Visit the Sangamon County 60 by 25 Cradle to Career Data Dashboard

Sangamon County has been designated a 60 by 25 Leadership Community.  This means that the Continuum of Learning will work locally to contribute to the statewide goal that 60% of all adults in Illinois will hold a meaningful postsecondary degree or credential by the year 2025.  Check out Sangamon County’s Cradle to Career Data Dashboard to:

  • Analyze regional information on education and workforce system characteristics and performance
  • Track progress on postsecondary education attainment and education-to-career objectives
  • Benchmark community efforts against state averages.

Visit the data dashboard.

2018 Youth Mentoring Summit: Group work results

It has been one month since the 2018 Sangamon County Youth Mentoring Summit, and the Continuum of Learning team has been hard at work reviewing the results of the Summit’s group activity and identifying the top 5 types of outcomes, activities, and inputs that attendees expressed need to be part of our local mentoring movement.

For those who need a refresher, during the final activity at this year’s Youth Mentoring Summit attendees gathered in multi-disciplinary groups of 5-8 people and worked collaboratively to articulate the outcomes they and their staff strive for (What do we want for our youth as a result of their having been mentored?), the activities that would help achieve those outcomes, and the resources/inputs needed to make those activities happen.  Below are the commonly-identified themes in each of those categories.

 

RESULTS
Outcome Types:

Remember that outcomes are specific and measurable.  These are just the types of outcomes that Summit participants expressed are important to their programs:

  • Academic improvement
  • Increased participation in career and technical education opportunities
  • Improved school retention, attendance, and graduation rates
  • Delinquency prevention and support for justice-involved youth
  • Improved social-emotional learning and skills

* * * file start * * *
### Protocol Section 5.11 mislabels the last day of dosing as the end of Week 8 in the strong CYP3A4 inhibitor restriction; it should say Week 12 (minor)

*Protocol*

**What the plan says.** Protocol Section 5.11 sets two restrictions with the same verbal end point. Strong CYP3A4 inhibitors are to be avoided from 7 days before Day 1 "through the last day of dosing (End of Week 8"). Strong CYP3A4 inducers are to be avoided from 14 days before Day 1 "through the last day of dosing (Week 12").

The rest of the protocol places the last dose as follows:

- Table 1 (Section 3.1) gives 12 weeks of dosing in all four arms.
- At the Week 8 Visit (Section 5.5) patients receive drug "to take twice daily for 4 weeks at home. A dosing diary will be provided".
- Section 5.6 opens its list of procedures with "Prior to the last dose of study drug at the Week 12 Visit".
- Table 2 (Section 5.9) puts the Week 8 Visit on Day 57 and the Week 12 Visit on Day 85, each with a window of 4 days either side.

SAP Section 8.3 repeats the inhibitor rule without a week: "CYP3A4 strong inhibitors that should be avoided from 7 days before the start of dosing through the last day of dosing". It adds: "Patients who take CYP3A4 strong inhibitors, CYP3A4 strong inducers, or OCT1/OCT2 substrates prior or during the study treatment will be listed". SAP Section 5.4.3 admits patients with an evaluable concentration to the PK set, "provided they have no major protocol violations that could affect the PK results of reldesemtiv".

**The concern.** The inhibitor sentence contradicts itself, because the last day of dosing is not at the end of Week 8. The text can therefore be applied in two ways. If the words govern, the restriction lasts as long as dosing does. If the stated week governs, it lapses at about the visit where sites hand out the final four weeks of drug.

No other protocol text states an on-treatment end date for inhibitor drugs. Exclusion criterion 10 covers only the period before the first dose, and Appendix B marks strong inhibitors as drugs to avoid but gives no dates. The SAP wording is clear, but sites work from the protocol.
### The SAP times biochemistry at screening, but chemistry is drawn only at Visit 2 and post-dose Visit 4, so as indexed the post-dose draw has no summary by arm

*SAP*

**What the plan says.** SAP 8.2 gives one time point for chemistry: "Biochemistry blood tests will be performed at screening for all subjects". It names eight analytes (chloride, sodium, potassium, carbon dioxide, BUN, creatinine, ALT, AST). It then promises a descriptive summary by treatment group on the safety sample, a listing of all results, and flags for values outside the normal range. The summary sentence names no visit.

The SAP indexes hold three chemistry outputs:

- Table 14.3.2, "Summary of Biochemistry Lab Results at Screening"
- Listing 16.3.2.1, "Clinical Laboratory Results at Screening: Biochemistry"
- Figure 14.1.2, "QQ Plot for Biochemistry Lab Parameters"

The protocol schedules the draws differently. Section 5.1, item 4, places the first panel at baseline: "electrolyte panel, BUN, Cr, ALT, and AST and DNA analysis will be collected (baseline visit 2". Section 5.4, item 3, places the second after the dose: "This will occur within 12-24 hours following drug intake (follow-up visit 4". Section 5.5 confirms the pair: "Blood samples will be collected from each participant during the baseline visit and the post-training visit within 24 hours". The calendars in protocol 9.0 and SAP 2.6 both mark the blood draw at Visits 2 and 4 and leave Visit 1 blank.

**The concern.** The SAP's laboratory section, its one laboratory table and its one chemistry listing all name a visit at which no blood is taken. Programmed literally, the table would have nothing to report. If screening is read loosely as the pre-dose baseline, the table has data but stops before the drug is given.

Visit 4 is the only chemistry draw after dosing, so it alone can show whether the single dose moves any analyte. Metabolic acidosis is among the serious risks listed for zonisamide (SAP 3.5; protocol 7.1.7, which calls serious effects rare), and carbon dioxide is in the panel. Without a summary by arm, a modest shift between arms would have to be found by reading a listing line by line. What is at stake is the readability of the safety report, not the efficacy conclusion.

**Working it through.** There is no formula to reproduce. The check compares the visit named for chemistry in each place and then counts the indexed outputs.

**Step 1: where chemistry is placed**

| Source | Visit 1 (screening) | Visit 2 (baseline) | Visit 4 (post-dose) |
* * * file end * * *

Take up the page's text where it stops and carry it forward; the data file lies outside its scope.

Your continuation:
Activities:

  • Mentor training
  • Evidence-based curriculum and mentoring practice
  • Academic-focused programs
  • Mentees’ exposure to new experiences (cultural and career-related)
  • Social-emotional skill-building for mentees

Inputs:

  • Funding
  • People (committed mentors and mentees, paid mentoring program staff, school staff)
  • Partnerships (Fraternal organizations, civic organizations, school districts, faith community)
  • Knowledge of and access to mutually-reinforcing community programs (jobs/internships, tutoring opportunities, basic needs support)
  • Family/student support team engagement

 

NEXT STEPS

We’ve identified some of the results we all aspire to achieve for our youth being mentored.  Now what?  Here are 3 ways these commonly expressed outcomes, activities, and inputs can be used:

1. PROGRAM PLANNING: As you conduct planning for your mentoring program, discuss with your team: Are our inputs and activities likely to get us to our desired outcomes?  What does research say will help us achieve our outcomes?  If you need help, you can check out some research summaries, apply for technical assistance, or contact the Continuum of Learning.  Your outcomes may be the same or different from the ones identified above, but make sure every opportunity you pursue drives towards the end results you want for the youth participating in your program.

2. PARTNERSHIPS: As you form partnerships with other organizations in Sangamon County to support your mentoring efforts, ensure that your shared activities and the inputs you’re giving/receiving speak directly to one or more of your desired outcomes.  Use the commonly identified outcome types listed above as a starting point– which of these (or others) do you share with your prospective partners?

3. CONTINUUM OF LEARNING: The Sangamon County Continuum of Learning will continue to support local mentoring programs in aligning with evidence-based best practice and to increase the reach of high-impact mentoring models.  Now, the CoL will also keep these group work results in mind as local priorities.  If there is a resource that has helped your program use evidence-based best practice, let us know and we’ll share your story and that resource with the community. Subscribe to the Sangamon Success newsletter to learn about opportunities as they arise.

 

(MORE) MENTORING PROGRAM RESOURCES

 

KEEP IN TOUCH

To stay in the loop about local resources for evidence-based mentoring and future events, please subscribe to the Sangamon Success newsletter.

 

ABOUT US

The Sangamon County Youth Mentoring Summit is hosted by the Sangamon County Continuum of Learning, which oversees implementation of the Sangamon Success report.  The report consists of 25 recommendations to support local non-profits and service providers in leveraging data and high-quality research to maximize their positive impact on the less-advantaged members of the Sangamon County community.  Learn more.

State Journal-Register: “Report Sheds Light on Local School Changes”